Rare syndrome causes woman to wake up with a foreign accent
Medical Mysteries and Marvels: An American woman in Arizona goes to sleep with a headache and wakes up with a British accent.
Michelle Myers is a woman from Arizona who’s never left the country. But although Myers used to speak like any other American, the 45-year-old now talks with a British accent, reports the magazine Smithsonian.
Her accent literally changed overnight when Myers went to sleep with a headache and then woke up with a British inflection. Though it might seem comical, her rare language change is actually a medical condition called Foreign Accent Syndrome (FAS).
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Myers also suffers from a condition called Ehlers-Danlos, which causes her to have extremely flexible joints. The condition has the potential to cause ruptured blood vessels.
According to the University of Texas, FAS often occurs due to stroke or head trauma. Some cases have also been linked to multiple sclerosis, while others don’t have a clear cause.
The Texas university mentions that people with the condition typically have changes in the timing or intonation of speech. This gives them the sound of a foreign accent.
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However, there have been cases of FAS in which a person starts speaking a different language.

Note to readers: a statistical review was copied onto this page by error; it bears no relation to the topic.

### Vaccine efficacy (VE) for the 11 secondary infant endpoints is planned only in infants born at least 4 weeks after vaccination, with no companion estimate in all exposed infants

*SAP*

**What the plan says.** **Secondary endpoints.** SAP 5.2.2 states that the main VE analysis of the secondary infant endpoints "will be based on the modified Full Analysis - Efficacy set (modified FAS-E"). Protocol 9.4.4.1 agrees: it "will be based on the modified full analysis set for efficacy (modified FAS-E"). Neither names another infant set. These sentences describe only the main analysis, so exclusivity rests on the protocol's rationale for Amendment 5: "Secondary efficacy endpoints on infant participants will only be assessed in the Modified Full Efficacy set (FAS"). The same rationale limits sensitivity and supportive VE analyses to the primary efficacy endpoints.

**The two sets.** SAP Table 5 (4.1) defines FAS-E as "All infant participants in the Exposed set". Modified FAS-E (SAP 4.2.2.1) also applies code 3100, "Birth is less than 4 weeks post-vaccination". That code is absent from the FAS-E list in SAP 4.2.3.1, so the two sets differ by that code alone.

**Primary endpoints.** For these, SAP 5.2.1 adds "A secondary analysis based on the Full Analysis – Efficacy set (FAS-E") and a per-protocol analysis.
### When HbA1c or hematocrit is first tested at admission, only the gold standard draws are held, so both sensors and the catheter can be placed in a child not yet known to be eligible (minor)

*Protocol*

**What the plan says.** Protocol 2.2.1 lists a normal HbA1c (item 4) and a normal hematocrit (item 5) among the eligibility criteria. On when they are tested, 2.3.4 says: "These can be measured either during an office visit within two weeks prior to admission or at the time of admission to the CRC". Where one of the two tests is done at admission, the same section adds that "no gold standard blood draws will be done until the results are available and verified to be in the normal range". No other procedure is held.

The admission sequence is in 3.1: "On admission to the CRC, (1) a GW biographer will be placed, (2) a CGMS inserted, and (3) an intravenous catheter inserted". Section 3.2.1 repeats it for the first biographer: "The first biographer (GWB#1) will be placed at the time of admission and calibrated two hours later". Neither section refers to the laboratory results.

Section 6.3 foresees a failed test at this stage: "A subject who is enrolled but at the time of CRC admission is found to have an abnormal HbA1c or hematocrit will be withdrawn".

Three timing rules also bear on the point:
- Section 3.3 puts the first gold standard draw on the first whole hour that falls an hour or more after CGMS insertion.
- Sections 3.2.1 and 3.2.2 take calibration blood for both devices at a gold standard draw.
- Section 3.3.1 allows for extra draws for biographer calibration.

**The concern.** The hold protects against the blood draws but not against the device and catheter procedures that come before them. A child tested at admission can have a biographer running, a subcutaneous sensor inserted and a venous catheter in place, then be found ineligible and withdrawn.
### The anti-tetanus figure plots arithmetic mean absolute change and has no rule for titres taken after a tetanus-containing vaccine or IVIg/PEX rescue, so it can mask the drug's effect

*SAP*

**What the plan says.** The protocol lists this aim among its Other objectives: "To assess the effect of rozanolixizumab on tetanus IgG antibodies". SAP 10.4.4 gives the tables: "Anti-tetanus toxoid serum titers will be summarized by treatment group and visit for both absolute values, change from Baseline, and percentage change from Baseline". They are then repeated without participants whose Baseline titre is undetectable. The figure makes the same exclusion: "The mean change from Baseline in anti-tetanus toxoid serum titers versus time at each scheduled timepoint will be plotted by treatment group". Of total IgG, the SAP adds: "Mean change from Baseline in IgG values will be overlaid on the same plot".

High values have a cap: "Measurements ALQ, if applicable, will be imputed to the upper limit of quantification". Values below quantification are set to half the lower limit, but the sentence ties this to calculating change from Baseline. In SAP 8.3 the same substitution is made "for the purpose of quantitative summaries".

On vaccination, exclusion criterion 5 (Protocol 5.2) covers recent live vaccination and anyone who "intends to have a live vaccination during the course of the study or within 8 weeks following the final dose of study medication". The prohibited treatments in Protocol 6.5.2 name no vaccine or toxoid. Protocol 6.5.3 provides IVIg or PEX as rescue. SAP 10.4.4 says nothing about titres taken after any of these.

In 2016, other outlets reported on a 16-year-old woke up from a coma speaking fluent Spanish after a soccer injury. The boy spoke primarily English before, although he knew some Spanish. At the time of the report, the boy’s English was slowly returning.
Other FAS cases have occurred all over the world, including those who have switched from British English to French or from Spanish to Hungarian, says the University of Texas.
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In Myers’s case, she had experienced previous bouts of foreign accent changes before her most recent case. But those lasted only a few weeks, reports Smithsonian. However, she’s had her British accent for several years now.
Doctors think it may have been caused by a hemiplegic migraine, states the historical magazine. These migraines are rare but produce symptoms similar to a stroke, which may have influenced Myers’s speech.